Feedback on The National Strategy for Trusted Identities in Cyberspace

Ambitious effort provides a foundation for next generation identity management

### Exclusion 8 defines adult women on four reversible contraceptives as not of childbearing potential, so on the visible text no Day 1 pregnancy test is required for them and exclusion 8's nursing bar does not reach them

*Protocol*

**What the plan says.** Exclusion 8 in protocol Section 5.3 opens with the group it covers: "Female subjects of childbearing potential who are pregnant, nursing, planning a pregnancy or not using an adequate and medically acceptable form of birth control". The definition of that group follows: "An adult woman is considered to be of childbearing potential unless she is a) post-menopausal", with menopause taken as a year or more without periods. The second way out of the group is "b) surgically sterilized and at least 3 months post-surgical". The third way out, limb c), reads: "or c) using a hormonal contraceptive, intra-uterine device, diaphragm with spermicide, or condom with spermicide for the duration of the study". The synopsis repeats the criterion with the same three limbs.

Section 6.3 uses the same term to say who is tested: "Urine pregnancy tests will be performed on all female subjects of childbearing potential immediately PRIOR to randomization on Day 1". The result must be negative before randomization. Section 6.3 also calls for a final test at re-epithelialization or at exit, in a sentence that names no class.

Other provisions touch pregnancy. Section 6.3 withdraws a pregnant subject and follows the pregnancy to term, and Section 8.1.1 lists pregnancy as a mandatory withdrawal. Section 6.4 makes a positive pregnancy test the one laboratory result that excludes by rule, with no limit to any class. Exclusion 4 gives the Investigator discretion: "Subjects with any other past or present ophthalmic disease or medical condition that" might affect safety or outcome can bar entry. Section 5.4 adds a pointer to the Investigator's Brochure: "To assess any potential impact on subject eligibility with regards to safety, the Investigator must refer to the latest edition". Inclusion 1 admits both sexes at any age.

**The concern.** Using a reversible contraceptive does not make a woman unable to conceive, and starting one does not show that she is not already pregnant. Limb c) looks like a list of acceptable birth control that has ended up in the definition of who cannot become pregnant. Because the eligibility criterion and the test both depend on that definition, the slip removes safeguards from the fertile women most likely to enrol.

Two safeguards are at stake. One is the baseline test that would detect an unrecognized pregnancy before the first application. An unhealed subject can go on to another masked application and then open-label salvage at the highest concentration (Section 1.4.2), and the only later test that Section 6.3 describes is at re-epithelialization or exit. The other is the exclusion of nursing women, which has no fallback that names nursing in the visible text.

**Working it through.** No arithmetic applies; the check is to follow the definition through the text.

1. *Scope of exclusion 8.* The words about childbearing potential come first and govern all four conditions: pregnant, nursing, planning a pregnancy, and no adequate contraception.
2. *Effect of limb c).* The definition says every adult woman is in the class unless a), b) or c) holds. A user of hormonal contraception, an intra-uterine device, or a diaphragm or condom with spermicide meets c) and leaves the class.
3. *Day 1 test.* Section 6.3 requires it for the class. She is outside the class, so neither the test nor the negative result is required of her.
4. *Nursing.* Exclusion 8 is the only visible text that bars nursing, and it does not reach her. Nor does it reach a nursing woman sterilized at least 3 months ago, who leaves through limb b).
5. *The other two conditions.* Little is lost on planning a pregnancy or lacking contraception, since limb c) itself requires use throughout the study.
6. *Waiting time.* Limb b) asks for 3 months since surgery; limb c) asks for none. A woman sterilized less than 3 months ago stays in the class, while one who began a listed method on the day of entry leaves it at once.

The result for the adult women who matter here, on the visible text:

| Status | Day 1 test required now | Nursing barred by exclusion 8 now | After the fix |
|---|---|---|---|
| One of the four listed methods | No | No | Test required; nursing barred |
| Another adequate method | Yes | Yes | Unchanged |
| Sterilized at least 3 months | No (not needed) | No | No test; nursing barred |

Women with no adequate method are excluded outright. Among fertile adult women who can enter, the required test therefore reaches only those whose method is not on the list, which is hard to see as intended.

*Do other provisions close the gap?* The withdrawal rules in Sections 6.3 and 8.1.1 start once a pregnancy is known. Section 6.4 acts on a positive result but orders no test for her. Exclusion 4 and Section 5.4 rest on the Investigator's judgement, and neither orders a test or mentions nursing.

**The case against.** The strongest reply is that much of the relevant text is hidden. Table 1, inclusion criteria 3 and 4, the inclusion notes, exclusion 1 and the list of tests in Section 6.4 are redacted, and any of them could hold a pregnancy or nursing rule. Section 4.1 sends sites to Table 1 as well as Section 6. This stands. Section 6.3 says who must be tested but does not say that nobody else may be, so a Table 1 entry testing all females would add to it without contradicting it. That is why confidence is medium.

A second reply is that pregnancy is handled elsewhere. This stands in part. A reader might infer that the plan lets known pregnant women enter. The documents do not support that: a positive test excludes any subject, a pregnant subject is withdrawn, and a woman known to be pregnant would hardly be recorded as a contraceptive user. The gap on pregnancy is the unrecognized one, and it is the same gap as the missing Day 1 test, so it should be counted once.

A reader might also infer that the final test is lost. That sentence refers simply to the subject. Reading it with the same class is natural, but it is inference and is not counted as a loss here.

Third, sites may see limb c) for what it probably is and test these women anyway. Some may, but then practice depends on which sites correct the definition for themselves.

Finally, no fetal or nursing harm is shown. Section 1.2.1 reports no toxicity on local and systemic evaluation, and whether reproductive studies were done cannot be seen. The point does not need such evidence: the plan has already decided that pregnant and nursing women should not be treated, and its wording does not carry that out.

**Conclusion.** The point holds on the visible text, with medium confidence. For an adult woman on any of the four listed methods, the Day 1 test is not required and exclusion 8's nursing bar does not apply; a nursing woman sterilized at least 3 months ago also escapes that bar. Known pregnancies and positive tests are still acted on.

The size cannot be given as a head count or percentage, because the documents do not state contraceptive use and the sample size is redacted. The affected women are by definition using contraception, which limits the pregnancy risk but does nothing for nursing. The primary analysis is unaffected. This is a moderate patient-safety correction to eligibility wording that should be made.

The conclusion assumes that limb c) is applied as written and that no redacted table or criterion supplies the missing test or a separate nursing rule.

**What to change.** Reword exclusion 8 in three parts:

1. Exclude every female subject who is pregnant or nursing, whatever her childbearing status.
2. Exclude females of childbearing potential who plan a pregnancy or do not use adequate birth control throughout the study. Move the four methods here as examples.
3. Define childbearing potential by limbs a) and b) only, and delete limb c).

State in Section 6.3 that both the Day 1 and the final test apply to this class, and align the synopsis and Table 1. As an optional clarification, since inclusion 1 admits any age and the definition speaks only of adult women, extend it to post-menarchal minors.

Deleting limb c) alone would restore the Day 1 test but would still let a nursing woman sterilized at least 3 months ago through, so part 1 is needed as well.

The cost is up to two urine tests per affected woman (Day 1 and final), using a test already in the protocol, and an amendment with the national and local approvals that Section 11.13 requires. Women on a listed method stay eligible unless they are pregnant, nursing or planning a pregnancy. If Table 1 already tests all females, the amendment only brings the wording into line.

Anyone remotely interested in identity management should definitely download a copy of the National Strategy for Trusted Identities in Cyberspace (NSTIC) document. It can be found at this link: A a very high level, the strategy calls for the formation of a standards-based interoperable identity ecosystem to establish trusted relationships between users, organizations, devices, and network services. The proposed identity ecosystem is composed of 3 layers: An execution layer for conducting transactions, a management layer for identity policy management and enforcement, and a governance layer for that establishes and oversees the rules over the entire ecosystem. There is way more detail that is far beyond this blog but suffice it to say the document is well thought out and pretty comprehensive in terms of its vision. This is exactly the kind of identity future we need to make cloud computing a reality. Kudos to Federal Cyber coordinator Howard Schmidt and his staff for kicking this off. I will post my feedback on the official website, but a few of my suggestions are as follows: 1. Build on top of existing standards. The feds should rally those working on things like Project Higgins, Shibboleth, Liberty, Web Services, Microsoft Geneva, OpenID, etc. Getting all these folks marching in the same direction early will be critical. 2. Get the enterprise IAM vendors on board. No one has more to gain -- or lose -- than identity leaders like CA, IBM, Microsoft, Novell, and Oracle. Their participation will help rally the private sector. 3. Encourage the development of PKI services. PKI is an enabling technology for an identity ecosystem but most organizations eschew PKI as too complex. The solution may be PKI as a cloud service that provides PKI trust without the on-site complexity. This is why Symantec bought the assets of Verisign. The Feds should push Symantec and others to embed certificates in more places, applications, and devices. There will be lots of other needs as well. The document recommends identity and trust up and down the technology stack but it doesn't talk about the expense or complexity of implementing more global use of IPSEC, BGPSEC, and DNSSEC. There is also the need for rapid maturity in encryption, key management, and certificate management. Good news for RSA, PGP, nCipher (Thales), IBM, HP, Venafi, and others. The key to me is building a federated, plug-and-play, distributed identity ecosystem that doesn't rely on any central authority or massive identity repository. This is an ambitious goal but one that can be achieved -- over time -- if the Feds get the right players on board and push everyone in the same direction.

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